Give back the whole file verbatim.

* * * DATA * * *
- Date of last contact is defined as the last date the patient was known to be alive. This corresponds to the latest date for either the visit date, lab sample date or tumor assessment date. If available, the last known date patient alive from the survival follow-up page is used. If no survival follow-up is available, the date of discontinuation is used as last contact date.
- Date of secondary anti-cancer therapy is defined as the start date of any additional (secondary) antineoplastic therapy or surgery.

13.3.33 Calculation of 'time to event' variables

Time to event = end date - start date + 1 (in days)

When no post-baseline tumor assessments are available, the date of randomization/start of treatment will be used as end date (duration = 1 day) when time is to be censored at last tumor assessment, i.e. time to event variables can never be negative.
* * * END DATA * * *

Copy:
- Date of last contact is defined as the last date the patient was known to be alive. This corresponds to the latest date for either the visit date, lab sample date or tumor assessment date. If available, the last known date patient alive from the survival follow-up page is used. If no survival follow-up is available, the date of discontinuation is used as last contact date.
- Date of secondary anti-cancer therapy is defined as the start date of any additional (secondary) antineoplastic therapy or surgery.

13.3.33 Calculation of 'time to event' variables

Time to event = end date - start date + 1 (in days)

When no post-baseline tumor assessments are available, the date of randomization/start of treatment will be used as end date (duration = 1 day) when time is to be censored at last tumor assessment, i.e. time to event variables can never be negative.